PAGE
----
The government's role should be facilitative yet entirely content-neutral. Even ostensibly non-political rules such as one that limited subsidies to non-political activities should be avoided. Human time and energy is limited. thus, even if one could craft a program that had no class-based discrimination, any rule subsidizing gardening but not community organizing would inevitably cause a shift of time and energy away from politics towards the subsidized activities. If, as Habermas persuasively argues, public engagement is already too weak then it makes no sense to discriminate against it.

Thus, the state's ideal role is primarily in creating a climate in which groups can form, and resources that they can use to organize themselves, govern themselves, and achieve their aims. Given the speed at which communities such as Slashdot (with more than half a million members) and the so-called blogisphere are forming, much may be achievable without much in the way of direct state intervention. There are, nonetheless, some areas where government action would be helpful and appropriate.

Froomkin seeks comments here: Building the Bottom Up from the Top Down.

Read the whole thing.

Comments (0) + TrackBacks (0) | Category: Culture | Freedom of Expression | Internet | Network Law | Open Access

May 15, 2005

May 12, 2005

July 19, 2004

On Walden, Continued

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Posted by Ernest Miller

Last week, I wrote about the difficulties Eric Eldred faced when trying to give away copies of Henry David Thoreau's Walden at Walden Pond on the 150th anniversary of the publishing of the classic (On Walden). Today, the Boston Globe has put Eldred's story on the front page of their Metro section (Fighting to be free):

Denise Morrissey, the park supervisor who told Eldred he had to leave, said her agency discourages competition from outsiders who could take away business from the two concessions that pay for a spot on the reservation: an ice cream truck and the gift shop run by the Thoreau Society.

"If you're going to give away books for free," she said, "it might take away business" from the shop.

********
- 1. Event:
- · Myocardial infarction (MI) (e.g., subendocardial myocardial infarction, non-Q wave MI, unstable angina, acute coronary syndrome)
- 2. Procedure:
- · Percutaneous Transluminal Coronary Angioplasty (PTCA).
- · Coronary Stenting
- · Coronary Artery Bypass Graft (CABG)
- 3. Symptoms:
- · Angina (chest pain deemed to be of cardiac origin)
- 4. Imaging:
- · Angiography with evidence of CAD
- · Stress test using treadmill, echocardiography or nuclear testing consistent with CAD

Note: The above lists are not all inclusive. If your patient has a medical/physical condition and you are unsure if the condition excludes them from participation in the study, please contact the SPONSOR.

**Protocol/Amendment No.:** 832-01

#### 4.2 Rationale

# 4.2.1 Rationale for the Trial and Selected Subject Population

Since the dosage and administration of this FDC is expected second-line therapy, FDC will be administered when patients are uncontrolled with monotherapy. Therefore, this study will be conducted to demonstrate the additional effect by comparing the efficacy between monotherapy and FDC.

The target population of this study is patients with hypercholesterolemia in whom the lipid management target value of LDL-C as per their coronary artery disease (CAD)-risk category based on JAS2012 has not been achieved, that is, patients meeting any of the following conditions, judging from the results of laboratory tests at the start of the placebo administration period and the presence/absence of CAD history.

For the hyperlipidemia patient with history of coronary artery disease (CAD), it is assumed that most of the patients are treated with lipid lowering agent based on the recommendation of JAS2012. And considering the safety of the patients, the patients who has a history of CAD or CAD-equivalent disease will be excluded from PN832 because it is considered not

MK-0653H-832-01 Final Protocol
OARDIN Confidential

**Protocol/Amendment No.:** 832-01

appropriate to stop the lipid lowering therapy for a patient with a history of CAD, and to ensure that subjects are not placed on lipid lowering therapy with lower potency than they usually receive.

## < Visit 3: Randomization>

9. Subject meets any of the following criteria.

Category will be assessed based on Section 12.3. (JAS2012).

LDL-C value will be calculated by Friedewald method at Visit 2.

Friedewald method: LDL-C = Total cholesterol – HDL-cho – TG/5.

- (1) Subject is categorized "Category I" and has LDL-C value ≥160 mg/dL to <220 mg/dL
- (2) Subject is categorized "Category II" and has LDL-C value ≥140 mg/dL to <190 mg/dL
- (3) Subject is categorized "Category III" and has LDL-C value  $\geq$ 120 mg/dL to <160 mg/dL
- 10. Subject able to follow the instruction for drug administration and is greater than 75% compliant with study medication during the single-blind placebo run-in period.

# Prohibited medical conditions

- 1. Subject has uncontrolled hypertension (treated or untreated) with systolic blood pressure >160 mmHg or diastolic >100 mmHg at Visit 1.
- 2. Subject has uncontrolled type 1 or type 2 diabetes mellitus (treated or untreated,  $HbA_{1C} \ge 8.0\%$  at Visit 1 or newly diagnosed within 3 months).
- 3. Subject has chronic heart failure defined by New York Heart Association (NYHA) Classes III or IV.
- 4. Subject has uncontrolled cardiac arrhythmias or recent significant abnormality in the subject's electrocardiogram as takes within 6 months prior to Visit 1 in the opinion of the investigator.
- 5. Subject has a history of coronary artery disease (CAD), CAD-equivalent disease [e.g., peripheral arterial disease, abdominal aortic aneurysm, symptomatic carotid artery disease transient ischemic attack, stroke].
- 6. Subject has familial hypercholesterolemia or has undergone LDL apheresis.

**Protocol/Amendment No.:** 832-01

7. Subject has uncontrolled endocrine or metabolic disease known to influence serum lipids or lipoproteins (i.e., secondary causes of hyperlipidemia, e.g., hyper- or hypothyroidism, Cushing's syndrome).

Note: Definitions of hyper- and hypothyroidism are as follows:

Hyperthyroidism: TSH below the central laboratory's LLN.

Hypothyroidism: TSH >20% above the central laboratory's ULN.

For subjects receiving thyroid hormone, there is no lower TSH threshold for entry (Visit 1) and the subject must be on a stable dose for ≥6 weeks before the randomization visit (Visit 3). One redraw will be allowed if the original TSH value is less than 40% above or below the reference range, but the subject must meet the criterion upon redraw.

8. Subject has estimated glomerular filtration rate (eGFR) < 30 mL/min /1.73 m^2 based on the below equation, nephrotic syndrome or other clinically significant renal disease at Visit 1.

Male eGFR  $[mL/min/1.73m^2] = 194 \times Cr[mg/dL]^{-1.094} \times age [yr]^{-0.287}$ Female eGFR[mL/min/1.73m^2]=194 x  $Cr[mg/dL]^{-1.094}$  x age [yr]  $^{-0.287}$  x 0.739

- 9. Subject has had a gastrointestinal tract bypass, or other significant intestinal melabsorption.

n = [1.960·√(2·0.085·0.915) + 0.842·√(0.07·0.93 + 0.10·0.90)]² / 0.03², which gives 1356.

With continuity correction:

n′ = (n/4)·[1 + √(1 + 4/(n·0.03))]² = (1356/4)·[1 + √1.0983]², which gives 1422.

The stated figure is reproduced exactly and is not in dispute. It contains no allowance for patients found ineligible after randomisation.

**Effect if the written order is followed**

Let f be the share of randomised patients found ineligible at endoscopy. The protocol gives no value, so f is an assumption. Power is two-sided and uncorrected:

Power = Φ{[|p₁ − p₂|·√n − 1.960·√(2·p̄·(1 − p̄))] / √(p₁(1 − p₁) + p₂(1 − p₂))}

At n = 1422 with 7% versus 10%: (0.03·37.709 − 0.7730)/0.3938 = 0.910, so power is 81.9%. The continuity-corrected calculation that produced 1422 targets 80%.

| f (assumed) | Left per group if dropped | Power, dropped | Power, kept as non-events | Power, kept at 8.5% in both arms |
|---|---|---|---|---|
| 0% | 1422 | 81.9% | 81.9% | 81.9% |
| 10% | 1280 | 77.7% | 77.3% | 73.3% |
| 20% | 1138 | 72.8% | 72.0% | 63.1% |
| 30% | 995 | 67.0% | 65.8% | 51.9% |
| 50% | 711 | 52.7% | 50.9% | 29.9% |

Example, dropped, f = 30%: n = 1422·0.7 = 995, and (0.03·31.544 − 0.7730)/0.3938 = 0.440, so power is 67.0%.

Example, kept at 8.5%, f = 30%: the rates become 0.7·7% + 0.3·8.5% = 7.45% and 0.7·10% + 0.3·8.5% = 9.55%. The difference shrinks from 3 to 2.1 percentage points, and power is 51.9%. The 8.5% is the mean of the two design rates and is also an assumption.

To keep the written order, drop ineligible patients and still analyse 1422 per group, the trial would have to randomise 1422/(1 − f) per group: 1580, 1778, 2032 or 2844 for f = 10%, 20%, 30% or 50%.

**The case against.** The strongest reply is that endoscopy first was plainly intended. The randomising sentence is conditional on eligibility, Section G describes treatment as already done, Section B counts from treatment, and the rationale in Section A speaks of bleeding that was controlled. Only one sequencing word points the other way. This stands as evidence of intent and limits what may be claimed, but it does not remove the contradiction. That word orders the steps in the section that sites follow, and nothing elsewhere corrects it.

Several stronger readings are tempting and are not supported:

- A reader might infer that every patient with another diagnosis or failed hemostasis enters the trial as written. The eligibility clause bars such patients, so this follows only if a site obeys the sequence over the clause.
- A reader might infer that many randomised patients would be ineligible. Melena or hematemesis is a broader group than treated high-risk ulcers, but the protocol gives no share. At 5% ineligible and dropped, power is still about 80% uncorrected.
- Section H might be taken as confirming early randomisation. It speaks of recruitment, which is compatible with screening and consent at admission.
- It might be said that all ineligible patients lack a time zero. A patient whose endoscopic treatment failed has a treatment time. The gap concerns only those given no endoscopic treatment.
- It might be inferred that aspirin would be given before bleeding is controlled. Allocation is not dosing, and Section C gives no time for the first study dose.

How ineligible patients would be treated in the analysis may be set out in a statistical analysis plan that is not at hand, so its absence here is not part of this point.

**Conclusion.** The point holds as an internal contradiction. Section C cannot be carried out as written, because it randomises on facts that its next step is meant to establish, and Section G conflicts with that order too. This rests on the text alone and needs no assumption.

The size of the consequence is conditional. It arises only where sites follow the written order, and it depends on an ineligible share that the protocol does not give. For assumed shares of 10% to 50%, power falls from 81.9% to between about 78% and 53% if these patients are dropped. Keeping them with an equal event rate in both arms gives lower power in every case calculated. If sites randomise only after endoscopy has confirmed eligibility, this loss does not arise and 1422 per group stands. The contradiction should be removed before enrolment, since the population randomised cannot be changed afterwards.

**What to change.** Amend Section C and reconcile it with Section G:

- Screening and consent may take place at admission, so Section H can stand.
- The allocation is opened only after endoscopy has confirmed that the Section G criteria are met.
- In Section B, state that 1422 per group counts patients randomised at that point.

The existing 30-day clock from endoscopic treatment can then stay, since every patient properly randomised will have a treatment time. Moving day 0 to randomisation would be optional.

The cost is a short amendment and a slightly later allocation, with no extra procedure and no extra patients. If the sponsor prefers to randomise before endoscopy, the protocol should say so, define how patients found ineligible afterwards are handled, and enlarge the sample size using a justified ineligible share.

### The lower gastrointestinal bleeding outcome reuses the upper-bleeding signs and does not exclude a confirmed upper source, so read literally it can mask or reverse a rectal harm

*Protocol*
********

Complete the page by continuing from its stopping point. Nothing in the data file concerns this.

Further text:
Comments (0) + TrackBacks (0) | Category: Open Access

July 12, 2004

On Walden

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Posted by Ernest Miller

Books are the treasured wealth of the world and the fit inheritance of generations and nations. Books, the oldest and the best, stand naturally and rightfully on the shelves of every cottage. They have no cause of their own to plead, but while they enlighten and sustain the reader his common sense will not refuse them. - Henry David Thoreau, Walden
On July 8th, Eric Eldred and the Internet Bookmobile went to Walden Pond to help celebrate the 150th anniversary of the publication of Thoreau's Walden (Free Walden). The reception wasn't at all what one might expect:
After an hour of having readers print and take away free copies of "Walden," I was asked by the Walden Pond Reservation police to pack up and leave and threatened with arrest. I left.

The park supervisor (Denise Morrissey, 978-369-3254) told me I could not pass out free literature without a permit. And she would not give me a permit because, as she explained, the state park gets money from a concession by the Thoreau Society, which operates a store that sells "Walden"--and I was competing with them by giving away free copies.

I cannot say how sad and disappointed this makes me nor can I imagine the response Thoreau would have had to this expression of the general police power. This is beyond any irony.

On the other hand, the Internet Bookmobile contines to do great work. I've said it before and I'll say it again. I think every school and library ought to have this publishing technology and access to thousands of great and important books freely available (Book Publishing in Every School and Library).